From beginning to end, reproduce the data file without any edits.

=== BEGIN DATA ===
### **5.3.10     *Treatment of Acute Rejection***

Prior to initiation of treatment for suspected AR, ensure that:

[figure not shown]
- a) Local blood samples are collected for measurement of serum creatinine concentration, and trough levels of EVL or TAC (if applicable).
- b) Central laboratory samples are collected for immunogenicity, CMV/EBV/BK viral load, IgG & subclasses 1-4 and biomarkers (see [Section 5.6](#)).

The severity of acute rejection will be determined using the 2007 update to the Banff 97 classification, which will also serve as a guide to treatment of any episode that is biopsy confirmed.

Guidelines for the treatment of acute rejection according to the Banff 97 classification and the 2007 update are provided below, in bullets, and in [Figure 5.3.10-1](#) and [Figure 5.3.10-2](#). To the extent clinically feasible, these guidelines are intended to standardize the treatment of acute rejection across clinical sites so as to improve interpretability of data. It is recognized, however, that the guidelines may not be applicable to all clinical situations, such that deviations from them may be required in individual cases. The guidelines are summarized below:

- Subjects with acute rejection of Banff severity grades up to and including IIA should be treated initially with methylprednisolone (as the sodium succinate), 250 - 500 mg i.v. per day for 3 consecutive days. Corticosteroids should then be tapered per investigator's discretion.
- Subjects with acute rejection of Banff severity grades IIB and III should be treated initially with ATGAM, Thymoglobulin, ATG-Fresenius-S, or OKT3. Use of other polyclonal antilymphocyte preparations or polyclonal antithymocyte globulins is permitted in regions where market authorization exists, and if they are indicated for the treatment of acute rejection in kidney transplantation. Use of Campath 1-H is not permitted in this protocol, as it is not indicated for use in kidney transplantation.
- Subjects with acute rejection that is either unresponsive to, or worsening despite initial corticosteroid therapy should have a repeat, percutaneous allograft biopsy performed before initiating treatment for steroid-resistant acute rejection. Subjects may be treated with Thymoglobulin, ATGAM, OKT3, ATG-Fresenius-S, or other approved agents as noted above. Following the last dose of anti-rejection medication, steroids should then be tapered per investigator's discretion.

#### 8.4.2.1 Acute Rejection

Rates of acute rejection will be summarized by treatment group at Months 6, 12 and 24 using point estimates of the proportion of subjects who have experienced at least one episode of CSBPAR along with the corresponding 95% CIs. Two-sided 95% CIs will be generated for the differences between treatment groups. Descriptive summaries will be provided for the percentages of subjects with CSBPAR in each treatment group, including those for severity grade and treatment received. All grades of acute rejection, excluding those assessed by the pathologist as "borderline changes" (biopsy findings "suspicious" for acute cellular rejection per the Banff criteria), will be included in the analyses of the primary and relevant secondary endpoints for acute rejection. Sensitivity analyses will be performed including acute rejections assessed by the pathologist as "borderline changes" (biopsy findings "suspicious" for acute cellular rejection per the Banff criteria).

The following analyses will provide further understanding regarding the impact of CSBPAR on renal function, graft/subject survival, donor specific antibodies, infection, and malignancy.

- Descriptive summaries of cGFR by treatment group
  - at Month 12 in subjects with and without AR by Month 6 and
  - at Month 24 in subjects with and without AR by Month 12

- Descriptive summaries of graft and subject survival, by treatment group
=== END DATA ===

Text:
### **5.3.10     *Treatment of Acute Rejection***

Prior to initiation of treatment for suspected AR, ensure that:

[figure not shown]
- a) Local blood samples are collected for measurement of serum creatinine concentration, and trough levels of EVL or TAC (if applicable).
- b) Central laboratory samples are collected for immunogenicity, CMV/EBV/BK viral load, IgG & subclasses 1-4 and biomarkers (see [Section 5.6](#)).

The severity of acute rejection will be determined using the 2007 update to the Banff 97 classification, which will also serve as a guide to treatment of any episode that is biopsy confirmed.

Guidelines for the treatment of acute rejection according to the Banff 97 classification and the 2007 update are provided below, in bullets, and in [Figure 5.3.10-1](#) and [Figure 5.3.10-2](#). To the extent clinically feasible, these guidelines are intended to standardize the treatment of acute rejection across clinical sites so as to improve interpretability of data. It is recognized, however, that the guidelines may not be applicable to all clinical situations, such that deviations from them may be required in individual cases. The guidelines are summarized below:

- Subjects with acute rejection of Banff severity grades up to and including IIA should be treated initially with methylprednisolone (as the sodium succinate), 250 - 500 mg i.v. per day for 3 consecutive days. Corticosteroids should then be tapered per investigator's discretion.
- Subjects with acute rejection of Banff severity grades IIB and III should be treated initially with ATGAM, Thymoglobulin, ATG-Fresenius-S, or OKT3. Use of other polyclonal antilymphocyte preparations or polyclonal antithymocyte globulins is permitted in regions where market authorization exists, and if they are indicated for the treatment of acute rejection in kidney transplantation. Use of Campath 1-H is not permitted in this protocol, as it is not indicated for use in kidney transplantation.
- Subjects with acute rejection that is either unresponsive to, or worsening despite initial corticosteroid therapy should have a repeat, percutaneous allograft biopsy performed before initiating treatment for steroid-resistant acute rejection. Subjects may be treated with Thymoglobulin, ATGAM, OKT3, ATG-Fresenius-S, or other approved agents as noted above. Following the last dose of anti-rejection medication, steroids should then be tapered per investigator's discretion.

#### 8.4.2.1 Acute Rejection

Rates of acute rejection will be summarized by treatment group at Months 6, 12 and 24 using point estimates of the proportion of subjects who have experienced at least one episode of CSBPAR along with the corresponding 95% CIs. Two-sided 95% CIs will be generated for the differences between treatment groups. Descriptive summaries will be provided for the percentages of subjects with CSBPAR in each treatment group, including those for severity grade and treatment received. All grades of acute rejection, excluding those assessed by the pathologist as "borderline changes" (biopsy findings "suspicious" for acute cellular rejection per the Banff criteria), will be included in the analyses of the primary and relevant secondary endpoints for acute rejection. Sensitivity analyses will be performed including acute rejections assessed by the pathologist as "borderline changes" (biopsy findings "suspicious" for acute cellular rejection per the Banff criteria).

The following analyses will provide further understanding regarding the impact of CSBPAR on renal function, graft/subject survival, donor specific antibodies, infection, and malignancy.

- Descriptive summaries of cGFR by treatment group
  - at Month 12 in subjects with and without AR by Month 6 and
  - at Month 24 in subjects with and without AR by Month 12

- Descriptive summaries of graft and subject survival, by treatment group